Despite all these issues, the combination of 14C and OSL dating techniques has helped to refine the chronology of the construction and use of the paddy fields at Maoshan, the deposition of the peat-like sediments and the flooding events that eventually marked the abandonment of the site. The initial occupation at the site began at around 5740 ± 140 cal. bp, lasting to until 5460 ± 130 cal. bp, corresponding to the Late Majiabang and Songze cultural period (6000–5300 BP, Nanjing Museum et al. 2016; Zhejiang Provincial Institute of Cultural Relics and Archaeology 2005). The middle-phase paddy fields (layer 7, corresponding to the Early-Late Liangzhu cultural phase) were built at around 4675 ± 145 cal. bp and continuously used until around 4000 cal. bp. This also means that the initial use of the paddy field (layer 9, corresponding to the Middle Liangzhu cultural phase) was earlier than 4600 cal. bp. Whilst it is clear that the flooding events directly related to the deposition of the yellowish silty clay deposits dates to around 4000 bp, our OSL dates demonstrate that these flooding events lasted for a substantial period of time. These new dates are significant as they help us understand the magnitude and duration of these floods. The effects of these flooding events and their implications to the mechanisms of societal responses should be reassessed in light of these new dates.

Vegetation dynamics and ecology of the early rice farming

The landscape around the site of Maoshan consist of several niches that had distinctive vegetative patterns: the Maoshan Hill, the residential area and the paddy fields and the wetlands. The microfossil plant remains we have discovered provide first-hand data to reconstruct local vegetation dynamics that were under the combined effects of long-term climatic/environmental and land use changes. The intrinsic taphonomical issues of pollen transportation and deposition often undermine the reliability of using pollen records to reconstruct past climate changes. However, our geochemical and particle size distribution (PSD) analyses provide supplementary information on local sedimentary processes and the changing sources of the sediments to refine our interpretation of the pollen records. On a temporal scale, pollen grains from zone 2 at Maoshan reflect local vegetation changes, whilst those from zones 1 and 3 of the profile are most closely related to regional vegetation changes as the sediments for these levels underwent long-distance transportation. In terms of the taxa, roughly speaking, the arboreal species provide information regarding the vegetative changes on the hills, hillslopes and alluvial plains, whilst the herbaceous, fern and algae species reflect the changing ecological and hydrological conditions in the field and the low-lying wetlands.

The majority of the tree and shrub pollen belonged to evergreen and deciduous species such as Quercus, Betula, Ulmus and Pinus. Even though the abundance of Quercus pollen, for instance, changed over time, the fluctuations were not significant until the later stage of zone 2 when Quercus pollen became particularly abundant. This coincides with the peak of human activities at the site, so we cannot rule out the possibility that there was deliberate management of the forests on the hill or nearby the Maoshan site.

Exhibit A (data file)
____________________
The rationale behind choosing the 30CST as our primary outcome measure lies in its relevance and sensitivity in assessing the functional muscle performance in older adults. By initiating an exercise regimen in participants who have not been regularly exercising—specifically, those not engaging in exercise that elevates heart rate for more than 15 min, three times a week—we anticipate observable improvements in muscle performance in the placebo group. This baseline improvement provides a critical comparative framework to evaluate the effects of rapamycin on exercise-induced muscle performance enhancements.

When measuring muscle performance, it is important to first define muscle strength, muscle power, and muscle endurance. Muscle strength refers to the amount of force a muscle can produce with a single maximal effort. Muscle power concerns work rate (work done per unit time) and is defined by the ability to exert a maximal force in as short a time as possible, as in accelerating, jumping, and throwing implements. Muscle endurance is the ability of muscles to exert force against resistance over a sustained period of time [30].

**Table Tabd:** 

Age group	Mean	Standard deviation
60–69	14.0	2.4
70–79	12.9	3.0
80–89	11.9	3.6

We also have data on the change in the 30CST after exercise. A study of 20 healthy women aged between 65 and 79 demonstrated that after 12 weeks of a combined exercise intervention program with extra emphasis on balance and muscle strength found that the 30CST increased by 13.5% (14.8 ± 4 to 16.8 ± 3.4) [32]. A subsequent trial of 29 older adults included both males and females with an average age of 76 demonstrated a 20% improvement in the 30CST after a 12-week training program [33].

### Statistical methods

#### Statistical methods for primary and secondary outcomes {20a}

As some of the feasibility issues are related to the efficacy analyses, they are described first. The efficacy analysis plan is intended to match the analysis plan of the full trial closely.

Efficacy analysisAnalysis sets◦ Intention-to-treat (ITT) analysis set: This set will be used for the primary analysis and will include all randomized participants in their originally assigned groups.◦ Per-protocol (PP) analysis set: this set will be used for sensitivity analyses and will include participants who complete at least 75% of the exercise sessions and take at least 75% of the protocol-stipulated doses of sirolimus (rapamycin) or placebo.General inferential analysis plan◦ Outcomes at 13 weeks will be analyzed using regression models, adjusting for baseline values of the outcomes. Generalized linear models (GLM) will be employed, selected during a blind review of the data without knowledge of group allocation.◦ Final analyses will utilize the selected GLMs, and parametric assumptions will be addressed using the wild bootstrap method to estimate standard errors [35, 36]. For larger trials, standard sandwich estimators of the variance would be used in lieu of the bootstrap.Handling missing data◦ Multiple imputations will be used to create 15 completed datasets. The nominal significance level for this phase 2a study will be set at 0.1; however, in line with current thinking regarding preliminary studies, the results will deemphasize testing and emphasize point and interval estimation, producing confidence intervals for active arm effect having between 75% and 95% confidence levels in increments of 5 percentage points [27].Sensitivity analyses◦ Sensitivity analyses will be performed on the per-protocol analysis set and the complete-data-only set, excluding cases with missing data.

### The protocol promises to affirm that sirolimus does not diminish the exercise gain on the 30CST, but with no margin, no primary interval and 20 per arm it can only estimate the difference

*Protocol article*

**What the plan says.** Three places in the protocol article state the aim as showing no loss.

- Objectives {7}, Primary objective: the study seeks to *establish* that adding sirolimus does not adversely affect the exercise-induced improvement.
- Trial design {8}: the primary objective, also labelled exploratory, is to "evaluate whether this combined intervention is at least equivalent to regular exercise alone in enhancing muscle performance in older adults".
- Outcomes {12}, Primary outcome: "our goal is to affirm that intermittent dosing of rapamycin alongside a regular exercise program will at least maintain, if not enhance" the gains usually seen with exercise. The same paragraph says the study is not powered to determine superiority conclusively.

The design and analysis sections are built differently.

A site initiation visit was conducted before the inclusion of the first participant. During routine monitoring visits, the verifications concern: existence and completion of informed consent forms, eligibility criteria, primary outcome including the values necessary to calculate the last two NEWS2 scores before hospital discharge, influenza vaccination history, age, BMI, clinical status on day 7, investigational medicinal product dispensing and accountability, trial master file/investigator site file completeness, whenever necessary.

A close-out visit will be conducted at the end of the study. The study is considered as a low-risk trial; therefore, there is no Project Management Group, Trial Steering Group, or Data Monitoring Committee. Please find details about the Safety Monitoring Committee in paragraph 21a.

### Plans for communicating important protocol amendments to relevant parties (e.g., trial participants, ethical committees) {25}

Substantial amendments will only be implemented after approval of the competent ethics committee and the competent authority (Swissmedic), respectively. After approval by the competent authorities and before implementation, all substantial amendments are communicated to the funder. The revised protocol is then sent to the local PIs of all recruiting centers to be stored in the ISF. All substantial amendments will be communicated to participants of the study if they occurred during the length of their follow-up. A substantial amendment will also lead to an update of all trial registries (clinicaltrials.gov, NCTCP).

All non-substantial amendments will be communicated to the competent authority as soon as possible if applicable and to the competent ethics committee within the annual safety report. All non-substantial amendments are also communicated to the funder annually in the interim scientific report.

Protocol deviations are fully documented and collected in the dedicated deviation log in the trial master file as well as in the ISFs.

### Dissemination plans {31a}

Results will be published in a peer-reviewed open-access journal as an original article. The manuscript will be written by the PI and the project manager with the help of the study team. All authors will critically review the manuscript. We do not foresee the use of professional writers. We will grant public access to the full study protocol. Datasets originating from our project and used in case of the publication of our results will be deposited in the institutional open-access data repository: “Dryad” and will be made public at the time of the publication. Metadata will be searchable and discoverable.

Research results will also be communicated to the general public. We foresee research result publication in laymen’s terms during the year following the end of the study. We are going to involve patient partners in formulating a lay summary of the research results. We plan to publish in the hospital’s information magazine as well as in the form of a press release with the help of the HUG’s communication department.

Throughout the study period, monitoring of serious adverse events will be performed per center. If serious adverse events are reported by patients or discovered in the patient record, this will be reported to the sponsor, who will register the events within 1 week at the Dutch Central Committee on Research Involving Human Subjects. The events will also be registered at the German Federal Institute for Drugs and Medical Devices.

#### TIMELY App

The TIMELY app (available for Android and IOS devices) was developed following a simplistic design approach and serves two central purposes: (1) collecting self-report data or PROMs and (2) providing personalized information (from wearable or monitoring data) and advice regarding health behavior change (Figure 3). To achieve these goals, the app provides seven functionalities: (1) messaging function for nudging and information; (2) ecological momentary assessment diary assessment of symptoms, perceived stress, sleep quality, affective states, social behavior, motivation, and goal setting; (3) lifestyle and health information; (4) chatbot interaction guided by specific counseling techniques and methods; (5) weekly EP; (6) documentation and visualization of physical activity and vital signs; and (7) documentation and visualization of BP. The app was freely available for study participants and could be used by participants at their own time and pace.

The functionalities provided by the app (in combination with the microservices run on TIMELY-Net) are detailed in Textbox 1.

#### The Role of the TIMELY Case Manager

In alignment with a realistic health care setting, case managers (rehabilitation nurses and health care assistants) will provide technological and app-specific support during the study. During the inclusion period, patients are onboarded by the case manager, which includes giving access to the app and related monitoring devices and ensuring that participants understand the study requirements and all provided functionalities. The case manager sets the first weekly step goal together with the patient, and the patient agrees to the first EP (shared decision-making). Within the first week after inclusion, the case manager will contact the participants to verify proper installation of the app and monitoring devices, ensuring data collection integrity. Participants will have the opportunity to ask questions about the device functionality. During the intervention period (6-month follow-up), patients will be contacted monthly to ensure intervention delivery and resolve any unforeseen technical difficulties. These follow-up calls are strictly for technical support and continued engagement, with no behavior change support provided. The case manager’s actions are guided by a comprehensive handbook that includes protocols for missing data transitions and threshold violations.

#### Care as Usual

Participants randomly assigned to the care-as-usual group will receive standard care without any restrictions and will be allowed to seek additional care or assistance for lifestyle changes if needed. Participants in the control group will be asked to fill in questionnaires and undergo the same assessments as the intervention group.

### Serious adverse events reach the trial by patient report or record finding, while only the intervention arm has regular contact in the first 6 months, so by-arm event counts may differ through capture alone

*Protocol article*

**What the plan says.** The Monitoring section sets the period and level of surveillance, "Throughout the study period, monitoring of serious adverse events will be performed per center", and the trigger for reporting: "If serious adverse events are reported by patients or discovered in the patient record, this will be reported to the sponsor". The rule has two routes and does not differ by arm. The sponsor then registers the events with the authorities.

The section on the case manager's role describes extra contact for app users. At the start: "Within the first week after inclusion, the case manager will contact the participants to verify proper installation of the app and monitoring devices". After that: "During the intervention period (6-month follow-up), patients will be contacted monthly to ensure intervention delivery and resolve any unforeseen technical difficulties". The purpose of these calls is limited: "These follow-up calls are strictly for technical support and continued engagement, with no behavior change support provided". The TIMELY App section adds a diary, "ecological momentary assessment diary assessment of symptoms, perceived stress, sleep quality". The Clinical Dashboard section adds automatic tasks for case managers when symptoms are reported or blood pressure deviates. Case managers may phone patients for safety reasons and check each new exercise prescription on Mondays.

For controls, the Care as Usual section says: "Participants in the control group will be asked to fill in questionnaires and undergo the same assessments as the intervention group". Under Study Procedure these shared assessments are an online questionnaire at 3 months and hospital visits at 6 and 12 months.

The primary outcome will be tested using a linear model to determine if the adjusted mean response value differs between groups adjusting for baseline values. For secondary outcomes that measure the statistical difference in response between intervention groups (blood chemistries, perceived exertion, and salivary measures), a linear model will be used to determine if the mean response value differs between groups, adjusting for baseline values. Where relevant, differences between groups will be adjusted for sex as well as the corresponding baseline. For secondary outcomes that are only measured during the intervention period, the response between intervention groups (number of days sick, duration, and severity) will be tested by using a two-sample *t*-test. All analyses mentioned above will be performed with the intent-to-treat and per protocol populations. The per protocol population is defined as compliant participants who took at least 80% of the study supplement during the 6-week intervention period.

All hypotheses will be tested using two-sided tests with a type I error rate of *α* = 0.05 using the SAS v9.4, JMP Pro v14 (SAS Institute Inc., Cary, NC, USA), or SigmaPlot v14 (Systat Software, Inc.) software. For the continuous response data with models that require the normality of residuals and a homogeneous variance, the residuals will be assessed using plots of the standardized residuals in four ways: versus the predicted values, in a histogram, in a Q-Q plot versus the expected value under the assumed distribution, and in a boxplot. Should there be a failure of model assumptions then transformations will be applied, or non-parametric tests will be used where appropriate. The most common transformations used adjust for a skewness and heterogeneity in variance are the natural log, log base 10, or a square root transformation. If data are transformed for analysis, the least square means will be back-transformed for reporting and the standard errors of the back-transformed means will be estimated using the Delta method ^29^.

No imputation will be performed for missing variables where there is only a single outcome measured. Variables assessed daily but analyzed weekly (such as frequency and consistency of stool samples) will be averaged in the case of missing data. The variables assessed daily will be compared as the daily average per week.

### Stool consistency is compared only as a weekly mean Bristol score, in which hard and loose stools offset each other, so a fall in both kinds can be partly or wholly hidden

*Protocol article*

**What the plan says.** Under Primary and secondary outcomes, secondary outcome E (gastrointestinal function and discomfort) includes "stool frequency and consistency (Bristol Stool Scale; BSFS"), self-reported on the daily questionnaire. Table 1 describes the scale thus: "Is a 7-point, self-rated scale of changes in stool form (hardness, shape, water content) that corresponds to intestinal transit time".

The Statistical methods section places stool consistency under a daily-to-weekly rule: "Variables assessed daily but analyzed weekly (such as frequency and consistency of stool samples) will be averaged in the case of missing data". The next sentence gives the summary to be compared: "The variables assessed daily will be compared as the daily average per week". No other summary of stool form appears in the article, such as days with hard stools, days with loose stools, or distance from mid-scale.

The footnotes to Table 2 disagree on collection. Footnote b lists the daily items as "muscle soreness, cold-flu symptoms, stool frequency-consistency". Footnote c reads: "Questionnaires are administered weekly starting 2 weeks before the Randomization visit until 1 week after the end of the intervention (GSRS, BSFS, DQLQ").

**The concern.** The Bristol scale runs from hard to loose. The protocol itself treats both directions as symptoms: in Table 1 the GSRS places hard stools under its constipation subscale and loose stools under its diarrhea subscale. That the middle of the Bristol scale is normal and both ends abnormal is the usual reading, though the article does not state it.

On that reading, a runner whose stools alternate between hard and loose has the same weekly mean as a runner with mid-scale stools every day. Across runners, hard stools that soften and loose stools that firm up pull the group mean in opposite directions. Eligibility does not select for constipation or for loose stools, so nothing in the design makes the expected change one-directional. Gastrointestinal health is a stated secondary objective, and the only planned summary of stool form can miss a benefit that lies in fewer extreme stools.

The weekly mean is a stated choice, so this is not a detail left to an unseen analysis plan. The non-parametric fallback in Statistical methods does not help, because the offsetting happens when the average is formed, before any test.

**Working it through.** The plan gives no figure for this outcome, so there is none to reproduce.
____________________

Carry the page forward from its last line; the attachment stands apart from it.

In contrast, drastic changes in arboreal species in zone 3 are evident with increases and short-term fluctuations in Pinus, Almus, Betula and deciduous Quercus pollen. Even though all these pollen grains were very likely transported by the flood waters or surface runoff from elsewhere before they were re-deposited at the site, they reflect the regional vegetation changes caused by environmental and climatic oscillations, which were becoming cooler and drier. Such changes are corroborated by the increase in Artemisia pollen, and probably also Chenopodiaceae pollen as well, although many Chenopodiaceae species grow in both wet and dry conditions and therefore their implications to environmental changes should be treated with caution. Overall, the vegetation taxa became less diverse across the whole region before the onset of massive floods. This might be related to intensified agricultural activities and increasing deforestation in the region during the Late Liangzhu period (cf. Zheng et al. 2014). This vegetative pattern accords well with the geochemical results which showed gradually decreasing values of Al2O3/Na2O and Rb/Sr, which are indicative of the transition from warm and humid conditions to cooler and drier conditions. Whilst this change might be related to regional climate events (e.g. the so-called 4.2 ka bp event), a convincing link for these ecological changes in the field and the regional climate event has not been established yet. The K2O/Na2O and to a certain extent, the CaO/MgO values stayed roughly unchanged. These K2O/Na2O and CaO/Mgo values might reflect the geochemical properties inherited from the source sediments in residual forms rather than derived from post-depositional weathering. The spike in changes amongst the geochemical results occurred between c.130 and 120 cm, for instance, must be related to the process just described. However, caution should be taken for the above interpretation as without a detailed understanding of the chemical precipitation and biological uptake of the values of diagnostic elements (e.g. Rb and Sr), the possibility that these geochemical results were related to post-depositional changes cannot be entirely ruled out (cf. Zeng et al. 2011 and references therein).